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Wednesday, September 22, 2021

Adult films case: HC reserves order in Raj Kundra’s plea against ‘illegal’ arrest

A bench of Justice A S Gadkari was hearing Kundra's plea, which stated that he has not been named in the FIR. It alleged that as police were to search his office, he was directed to remain present at the crime branch office.

By: Express News Service | Mumbai |
August 3, 2021 1:16:02 am
THE BOMBAY High Court on Monday reserved its order in a plea filed by businessman Raj Kundra (File photo)

THE BOMBAY High Court on Monday reserved its order in a plea filed by businessman Raj Kundra, alleging that his arrest in the adult films case was illegal as he was not served any legal notice. Kundra, along with his associate Ryan Thorpe, who has also been arrested, has sought interim bail pending hearing of his plea seeking the case to be quashed.

A bench of Justice A S Gadkari was hearing Kundra’s plea, which stated that he has not been named in the FIR. It alleged that as police were to search his office, he was directed to remain present at the crime branch office. The petition added that he was arrested without being served a notice, in violation of laws safeguarding a person from arrest when the offence carries less than seven years of imprisonment.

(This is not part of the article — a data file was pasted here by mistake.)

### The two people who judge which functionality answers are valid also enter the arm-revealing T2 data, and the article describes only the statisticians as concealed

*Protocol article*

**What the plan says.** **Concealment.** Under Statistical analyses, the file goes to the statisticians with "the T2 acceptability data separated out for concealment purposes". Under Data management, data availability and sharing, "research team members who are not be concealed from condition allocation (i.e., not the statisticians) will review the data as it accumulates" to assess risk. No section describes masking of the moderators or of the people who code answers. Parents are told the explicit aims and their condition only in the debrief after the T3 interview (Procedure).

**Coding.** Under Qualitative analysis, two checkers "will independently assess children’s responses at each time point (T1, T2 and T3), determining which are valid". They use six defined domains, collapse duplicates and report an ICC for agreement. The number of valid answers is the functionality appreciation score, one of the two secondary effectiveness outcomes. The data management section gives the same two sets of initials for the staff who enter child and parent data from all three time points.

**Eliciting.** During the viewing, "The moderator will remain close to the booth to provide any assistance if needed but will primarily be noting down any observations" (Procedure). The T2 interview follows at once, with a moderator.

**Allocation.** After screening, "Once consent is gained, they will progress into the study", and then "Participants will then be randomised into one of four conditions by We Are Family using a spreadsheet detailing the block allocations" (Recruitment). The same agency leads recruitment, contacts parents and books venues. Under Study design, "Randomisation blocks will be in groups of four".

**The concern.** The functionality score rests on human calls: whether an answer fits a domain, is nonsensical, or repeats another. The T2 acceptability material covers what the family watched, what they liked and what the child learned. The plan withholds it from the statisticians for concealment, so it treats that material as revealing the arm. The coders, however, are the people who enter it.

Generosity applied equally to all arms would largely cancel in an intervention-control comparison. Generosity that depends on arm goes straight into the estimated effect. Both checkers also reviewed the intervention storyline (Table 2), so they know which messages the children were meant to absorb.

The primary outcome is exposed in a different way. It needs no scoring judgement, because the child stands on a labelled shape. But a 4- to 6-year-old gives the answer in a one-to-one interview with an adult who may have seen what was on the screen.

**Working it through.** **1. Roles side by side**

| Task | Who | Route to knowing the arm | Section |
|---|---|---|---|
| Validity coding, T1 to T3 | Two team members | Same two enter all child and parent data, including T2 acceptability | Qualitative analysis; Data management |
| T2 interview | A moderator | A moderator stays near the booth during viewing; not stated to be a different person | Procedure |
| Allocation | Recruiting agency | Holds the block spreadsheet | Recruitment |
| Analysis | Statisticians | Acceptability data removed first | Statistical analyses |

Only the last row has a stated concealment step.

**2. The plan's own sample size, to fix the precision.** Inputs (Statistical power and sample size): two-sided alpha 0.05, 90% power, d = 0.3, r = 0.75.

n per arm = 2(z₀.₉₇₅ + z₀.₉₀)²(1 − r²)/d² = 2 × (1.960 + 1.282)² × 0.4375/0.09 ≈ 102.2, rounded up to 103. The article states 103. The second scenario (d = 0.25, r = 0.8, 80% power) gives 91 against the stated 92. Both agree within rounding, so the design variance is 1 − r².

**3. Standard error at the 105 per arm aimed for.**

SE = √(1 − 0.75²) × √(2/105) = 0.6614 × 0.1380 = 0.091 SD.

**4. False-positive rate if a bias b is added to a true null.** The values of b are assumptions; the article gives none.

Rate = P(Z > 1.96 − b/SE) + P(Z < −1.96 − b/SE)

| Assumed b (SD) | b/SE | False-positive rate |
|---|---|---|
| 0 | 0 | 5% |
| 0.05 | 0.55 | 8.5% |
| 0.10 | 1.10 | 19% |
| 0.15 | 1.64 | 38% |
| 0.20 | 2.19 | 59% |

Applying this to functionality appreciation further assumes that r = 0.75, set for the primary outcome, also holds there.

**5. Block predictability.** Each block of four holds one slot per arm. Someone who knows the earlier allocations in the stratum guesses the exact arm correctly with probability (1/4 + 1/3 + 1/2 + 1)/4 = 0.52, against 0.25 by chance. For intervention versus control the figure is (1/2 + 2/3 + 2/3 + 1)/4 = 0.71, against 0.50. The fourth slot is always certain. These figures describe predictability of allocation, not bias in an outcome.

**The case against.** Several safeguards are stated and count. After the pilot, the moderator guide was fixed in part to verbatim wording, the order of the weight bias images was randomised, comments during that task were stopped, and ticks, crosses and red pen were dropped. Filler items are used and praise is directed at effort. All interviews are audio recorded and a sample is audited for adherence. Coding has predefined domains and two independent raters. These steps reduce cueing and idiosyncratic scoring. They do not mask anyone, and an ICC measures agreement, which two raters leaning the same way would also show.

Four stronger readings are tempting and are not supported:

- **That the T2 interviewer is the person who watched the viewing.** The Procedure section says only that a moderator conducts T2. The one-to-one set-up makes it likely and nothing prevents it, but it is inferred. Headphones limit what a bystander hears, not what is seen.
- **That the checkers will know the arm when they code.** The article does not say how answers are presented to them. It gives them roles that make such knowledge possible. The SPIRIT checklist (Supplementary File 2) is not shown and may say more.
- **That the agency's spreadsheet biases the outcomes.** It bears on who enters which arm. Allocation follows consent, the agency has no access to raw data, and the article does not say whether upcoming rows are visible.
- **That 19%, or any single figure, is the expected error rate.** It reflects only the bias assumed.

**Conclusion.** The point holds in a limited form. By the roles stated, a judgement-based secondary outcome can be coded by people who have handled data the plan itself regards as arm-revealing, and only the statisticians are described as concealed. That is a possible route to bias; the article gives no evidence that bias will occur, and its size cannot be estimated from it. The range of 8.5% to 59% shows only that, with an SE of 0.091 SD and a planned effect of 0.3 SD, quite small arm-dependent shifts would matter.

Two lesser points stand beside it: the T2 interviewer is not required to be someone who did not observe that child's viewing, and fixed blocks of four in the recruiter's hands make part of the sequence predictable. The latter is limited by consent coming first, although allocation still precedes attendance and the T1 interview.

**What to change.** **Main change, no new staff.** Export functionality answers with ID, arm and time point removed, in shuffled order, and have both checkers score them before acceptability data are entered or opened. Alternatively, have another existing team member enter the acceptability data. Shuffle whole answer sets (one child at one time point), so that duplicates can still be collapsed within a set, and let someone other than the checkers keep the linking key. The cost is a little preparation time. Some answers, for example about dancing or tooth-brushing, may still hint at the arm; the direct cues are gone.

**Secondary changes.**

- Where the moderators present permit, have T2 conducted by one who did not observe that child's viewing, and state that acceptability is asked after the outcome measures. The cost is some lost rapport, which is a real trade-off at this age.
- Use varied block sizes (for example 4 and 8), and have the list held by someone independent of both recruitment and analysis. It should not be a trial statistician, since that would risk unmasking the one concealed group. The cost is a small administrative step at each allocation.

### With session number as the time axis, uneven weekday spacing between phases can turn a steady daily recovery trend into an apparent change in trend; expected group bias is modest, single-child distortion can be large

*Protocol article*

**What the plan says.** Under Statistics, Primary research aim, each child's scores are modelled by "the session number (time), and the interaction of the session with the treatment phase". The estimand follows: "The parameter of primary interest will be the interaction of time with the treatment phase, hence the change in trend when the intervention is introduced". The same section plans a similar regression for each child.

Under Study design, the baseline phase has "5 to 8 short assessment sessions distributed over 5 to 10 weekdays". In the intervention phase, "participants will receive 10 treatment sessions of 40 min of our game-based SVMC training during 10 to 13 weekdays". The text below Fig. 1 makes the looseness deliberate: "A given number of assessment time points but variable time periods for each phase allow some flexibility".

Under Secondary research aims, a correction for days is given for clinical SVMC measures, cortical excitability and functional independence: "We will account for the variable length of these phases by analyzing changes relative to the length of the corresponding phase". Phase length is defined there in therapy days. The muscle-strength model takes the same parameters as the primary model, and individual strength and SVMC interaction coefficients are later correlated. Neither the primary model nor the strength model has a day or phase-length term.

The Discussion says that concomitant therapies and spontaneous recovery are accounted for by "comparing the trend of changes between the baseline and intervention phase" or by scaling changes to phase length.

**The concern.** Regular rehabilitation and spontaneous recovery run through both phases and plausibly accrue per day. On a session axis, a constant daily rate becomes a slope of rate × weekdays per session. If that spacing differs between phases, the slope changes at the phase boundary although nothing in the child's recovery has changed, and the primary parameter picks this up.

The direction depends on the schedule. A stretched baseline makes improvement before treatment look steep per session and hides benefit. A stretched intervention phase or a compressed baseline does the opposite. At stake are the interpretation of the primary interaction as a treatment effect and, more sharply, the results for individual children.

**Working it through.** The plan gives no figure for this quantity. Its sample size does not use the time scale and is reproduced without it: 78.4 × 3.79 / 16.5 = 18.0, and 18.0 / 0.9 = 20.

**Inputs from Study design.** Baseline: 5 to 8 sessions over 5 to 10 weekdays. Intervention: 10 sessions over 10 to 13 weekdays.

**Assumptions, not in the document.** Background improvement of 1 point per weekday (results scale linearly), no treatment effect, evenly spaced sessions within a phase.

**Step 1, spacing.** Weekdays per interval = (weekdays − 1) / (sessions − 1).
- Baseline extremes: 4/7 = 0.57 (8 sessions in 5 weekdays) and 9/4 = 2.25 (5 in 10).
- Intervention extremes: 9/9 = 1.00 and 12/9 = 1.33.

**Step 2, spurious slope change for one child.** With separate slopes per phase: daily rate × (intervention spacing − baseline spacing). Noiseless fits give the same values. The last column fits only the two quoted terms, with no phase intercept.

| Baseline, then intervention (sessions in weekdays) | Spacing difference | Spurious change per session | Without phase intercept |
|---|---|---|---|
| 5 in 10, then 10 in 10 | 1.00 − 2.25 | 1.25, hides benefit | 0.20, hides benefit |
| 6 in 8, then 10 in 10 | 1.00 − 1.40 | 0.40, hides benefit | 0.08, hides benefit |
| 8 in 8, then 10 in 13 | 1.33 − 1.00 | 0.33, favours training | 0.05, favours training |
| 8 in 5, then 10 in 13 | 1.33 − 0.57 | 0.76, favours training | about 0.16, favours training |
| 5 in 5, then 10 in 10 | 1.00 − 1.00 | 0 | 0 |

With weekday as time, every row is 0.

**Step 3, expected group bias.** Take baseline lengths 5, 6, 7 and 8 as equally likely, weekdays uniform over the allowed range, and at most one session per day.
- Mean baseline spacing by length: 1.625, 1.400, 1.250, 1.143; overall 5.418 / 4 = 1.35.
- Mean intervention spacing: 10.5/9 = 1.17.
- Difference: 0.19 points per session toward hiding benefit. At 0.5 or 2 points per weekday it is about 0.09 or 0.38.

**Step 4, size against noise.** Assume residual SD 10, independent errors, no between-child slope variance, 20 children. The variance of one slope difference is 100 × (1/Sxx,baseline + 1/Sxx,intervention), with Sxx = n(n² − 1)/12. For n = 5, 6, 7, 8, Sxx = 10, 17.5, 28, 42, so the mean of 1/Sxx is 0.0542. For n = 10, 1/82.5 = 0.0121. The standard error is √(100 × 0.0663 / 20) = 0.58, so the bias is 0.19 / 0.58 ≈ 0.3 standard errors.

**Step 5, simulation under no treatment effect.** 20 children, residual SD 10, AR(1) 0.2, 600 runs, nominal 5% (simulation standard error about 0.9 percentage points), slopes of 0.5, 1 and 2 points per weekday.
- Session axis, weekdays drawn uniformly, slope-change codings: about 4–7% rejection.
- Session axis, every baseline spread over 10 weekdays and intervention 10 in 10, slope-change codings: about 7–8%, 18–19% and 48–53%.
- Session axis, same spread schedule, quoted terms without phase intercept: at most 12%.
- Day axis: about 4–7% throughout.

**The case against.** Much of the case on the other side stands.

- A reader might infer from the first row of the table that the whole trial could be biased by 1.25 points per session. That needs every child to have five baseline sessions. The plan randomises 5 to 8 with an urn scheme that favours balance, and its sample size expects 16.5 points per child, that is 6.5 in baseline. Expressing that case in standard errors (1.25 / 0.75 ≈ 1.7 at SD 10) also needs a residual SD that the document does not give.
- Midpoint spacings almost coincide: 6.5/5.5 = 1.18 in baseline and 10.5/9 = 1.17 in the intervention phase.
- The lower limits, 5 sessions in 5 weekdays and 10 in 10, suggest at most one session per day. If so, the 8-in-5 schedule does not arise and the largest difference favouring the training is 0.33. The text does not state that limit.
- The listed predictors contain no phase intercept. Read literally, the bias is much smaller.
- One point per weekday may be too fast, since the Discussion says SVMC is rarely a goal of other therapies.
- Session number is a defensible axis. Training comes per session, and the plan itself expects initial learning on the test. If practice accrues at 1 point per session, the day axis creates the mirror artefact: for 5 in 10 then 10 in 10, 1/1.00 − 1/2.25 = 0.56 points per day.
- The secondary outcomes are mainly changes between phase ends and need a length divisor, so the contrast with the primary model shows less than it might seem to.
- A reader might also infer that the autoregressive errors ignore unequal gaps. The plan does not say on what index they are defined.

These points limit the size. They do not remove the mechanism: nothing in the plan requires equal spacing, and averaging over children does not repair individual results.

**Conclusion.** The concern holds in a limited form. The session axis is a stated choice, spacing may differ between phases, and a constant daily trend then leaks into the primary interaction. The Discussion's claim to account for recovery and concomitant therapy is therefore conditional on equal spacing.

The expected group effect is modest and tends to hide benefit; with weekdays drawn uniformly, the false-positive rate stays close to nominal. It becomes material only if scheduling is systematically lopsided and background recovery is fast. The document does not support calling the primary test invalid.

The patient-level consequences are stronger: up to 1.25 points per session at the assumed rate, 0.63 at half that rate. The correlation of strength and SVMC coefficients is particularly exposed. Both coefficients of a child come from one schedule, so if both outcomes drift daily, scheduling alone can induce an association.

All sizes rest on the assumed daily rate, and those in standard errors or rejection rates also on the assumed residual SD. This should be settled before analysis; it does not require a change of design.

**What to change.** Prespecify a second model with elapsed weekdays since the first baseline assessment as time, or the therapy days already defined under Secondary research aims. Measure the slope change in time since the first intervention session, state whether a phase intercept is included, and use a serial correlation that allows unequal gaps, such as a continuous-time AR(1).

Mumbai Police, through chief public prosecutor Aruna Pai, continued its arguments and told the bench that as of now 68 pornographic movies have been seized from the accused along with material from personal laptops, mobile phones and 51 videos found on storage area network (SAN). The accused were enabling streaming porn on mobile phone applications, HotShots and Bollyfame, Pai said.

She added that Kundra and Thorpe had deleted incriminating content from their personal devices and as police could not be a “mute spectator” while the accused were destroying evidence, they had been arrested to prevent the same.

Pai also said Kundra and Thorpe, his IT technician, were duly served a notice under Section 41A, mandating his appearance before a police officer to avoid unnecessary arrest under the Code of Criminal Procedure. While Thorpe accepted the notice, Kundra had refused, she added.

Appearing for Kundra, senior advocate Aabad Ponda said the new charge, Section 201 (punishment for causing disappearance of evidence) under the Indian Penal Code, was added after a petition was filed as an “afterthought” without informing the accused. Ponda denied the charges and said if Kundra had been deleting data, then it would have been mentioned in the panchanama or first remand, but that was not done. He said there was no material to show that he deleted data on the night of his arrest on July 19.

Ponda also said there were 22 police personnel when the arrest panchanama was recorded. “How is it that when Kundra was allegedly deleting the content, that not a single one of them noticed it at the relevant time and did not mention it in the panchanama?” Ponda questioned.

Advocate Abhinav Chandrachud, representing Thorpe, adopted Ponda’s arguments and said while his client had acknowledged the police notice, he was not given an opportunity to comply and, therefore, his arrest was illegal and sought relief from the court.

The court then concluded the hearing and reserved the pleas for orders, which it will pronounce in due course.

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